Still, Donald Trump could just as easily have been named as person of the year, all on his own. This would have taken into account his overturning of all the serving tables and the scattering of the political and economic crockery in the US and beyond, as he thrashes his way towards his so-called draining of the power elite swamp. This includes his push to end advances in medical coverage of citizens and to push for changes in US tax law that, among other progress, would bolster the inherited fortunes of ultra-rich remittance children. But then one must not forget his starkly transactional foreign policy sensibility that has set aside three generations of growing international consensus.
Given the ongoing Russia influence investigations by special prosecutor Robert Mueller III and several congressional committees, perhaps we could have named Trump – in tandem with the special prosecutor – as the latter circles ever closer to the tawdry secrets in the White House over that Russian interference in the 2016 election. Of course, if Mueller had already revealed a smoking gun or two by this date, he would have earned the yearly honour all by himself. But he hasn’t, or at least not yet.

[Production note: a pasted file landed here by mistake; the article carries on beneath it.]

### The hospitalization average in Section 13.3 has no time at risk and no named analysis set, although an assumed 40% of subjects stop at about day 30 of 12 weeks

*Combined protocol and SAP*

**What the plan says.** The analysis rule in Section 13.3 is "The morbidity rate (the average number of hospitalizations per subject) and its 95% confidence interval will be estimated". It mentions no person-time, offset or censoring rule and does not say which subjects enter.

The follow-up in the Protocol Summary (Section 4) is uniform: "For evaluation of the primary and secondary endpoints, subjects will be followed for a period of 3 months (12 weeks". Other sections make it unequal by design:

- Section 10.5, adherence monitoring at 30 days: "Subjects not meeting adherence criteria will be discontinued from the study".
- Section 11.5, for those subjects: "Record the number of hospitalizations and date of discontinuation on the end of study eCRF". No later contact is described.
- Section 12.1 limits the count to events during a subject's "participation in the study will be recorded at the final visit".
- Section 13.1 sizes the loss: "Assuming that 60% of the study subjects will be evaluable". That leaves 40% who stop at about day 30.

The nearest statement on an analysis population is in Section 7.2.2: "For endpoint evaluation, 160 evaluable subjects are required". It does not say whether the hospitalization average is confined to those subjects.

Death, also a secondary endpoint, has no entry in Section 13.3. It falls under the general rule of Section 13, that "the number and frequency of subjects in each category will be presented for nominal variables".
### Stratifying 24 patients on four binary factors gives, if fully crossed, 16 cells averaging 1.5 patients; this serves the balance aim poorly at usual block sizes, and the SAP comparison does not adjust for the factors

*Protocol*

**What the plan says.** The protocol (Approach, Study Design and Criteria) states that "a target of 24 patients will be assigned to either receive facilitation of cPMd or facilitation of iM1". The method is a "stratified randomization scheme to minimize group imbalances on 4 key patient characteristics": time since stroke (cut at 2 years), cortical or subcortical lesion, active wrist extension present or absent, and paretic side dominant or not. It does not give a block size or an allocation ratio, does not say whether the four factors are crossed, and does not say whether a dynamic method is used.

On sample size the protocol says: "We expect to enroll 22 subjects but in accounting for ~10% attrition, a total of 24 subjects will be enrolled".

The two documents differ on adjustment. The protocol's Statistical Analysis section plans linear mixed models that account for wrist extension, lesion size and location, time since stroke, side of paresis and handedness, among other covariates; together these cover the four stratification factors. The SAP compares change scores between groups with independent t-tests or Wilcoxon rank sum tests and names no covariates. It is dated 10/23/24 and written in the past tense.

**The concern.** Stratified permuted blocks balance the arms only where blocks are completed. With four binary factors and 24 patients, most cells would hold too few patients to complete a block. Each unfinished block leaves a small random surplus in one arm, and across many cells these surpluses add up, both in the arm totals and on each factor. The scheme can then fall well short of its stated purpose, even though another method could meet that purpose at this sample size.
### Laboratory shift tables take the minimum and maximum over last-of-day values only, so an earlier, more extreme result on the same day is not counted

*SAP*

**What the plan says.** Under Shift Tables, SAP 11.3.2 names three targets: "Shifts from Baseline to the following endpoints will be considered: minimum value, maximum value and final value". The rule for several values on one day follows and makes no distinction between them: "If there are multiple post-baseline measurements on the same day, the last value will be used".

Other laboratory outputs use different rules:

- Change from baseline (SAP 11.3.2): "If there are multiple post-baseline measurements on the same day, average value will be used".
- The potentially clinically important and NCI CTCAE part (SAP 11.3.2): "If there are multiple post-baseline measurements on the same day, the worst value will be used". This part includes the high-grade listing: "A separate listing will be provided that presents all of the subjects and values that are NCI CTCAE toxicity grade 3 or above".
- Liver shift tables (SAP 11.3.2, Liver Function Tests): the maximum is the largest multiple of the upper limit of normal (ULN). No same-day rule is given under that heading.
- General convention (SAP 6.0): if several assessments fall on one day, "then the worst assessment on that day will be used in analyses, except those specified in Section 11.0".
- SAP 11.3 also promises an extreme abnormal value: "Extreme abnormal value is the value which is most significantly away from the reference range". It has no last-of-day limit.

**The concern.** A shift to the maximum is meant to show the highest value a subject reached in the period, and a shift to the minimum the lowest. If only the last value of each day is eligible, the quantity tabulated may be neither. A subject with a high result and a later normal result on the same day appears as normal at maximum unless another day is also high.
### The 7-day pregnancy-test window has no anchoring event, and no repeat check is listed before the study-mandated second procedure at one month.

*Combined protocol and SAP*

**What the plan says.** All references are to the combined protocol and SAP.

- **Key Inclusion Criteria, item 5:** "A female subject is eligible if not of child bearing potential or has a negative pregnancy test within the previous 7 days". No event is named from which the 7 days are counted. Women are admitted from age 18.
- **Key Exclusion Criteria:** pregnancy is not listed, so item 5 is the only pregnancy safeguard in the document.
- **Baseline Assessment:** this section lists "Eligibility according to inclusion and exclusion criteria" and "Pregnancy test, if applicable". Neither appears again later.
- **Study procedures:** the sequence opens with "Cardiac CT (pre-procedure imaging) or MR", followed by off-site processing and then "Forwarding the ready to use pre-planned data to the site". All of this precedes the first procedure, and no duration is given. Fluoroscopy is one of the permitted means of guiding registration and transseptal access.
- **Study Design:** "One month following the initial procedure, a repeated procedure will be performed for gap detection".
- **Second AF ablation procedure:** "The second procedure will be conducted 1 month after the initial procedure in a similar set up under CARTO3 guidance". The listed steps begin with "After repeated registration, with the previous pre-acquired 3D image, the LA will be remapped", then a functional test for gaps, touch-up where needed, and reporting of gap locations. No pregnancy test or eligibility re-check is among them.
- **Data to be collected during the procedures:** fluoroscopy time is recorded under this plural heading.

Then there is a collection of other international leaders for whom a plausible, quite reasonable case could be made for naming one of them as person of the year. Right up there at the top would be Russian leader Vladimir Putin and Chinese President Xi Jinping, as well as Emmanuel Macron, the new French leader, or Angela Merkel of Germany. But not Theresa May. Sorry. May has, by contrast, demonstrated an extraordinary political gormlessness, fumbling a parliamentary election meant to bolster her majority and then subsequently has stumbled through the Brexit negotiations as well, continuing to dissipate British influence even further.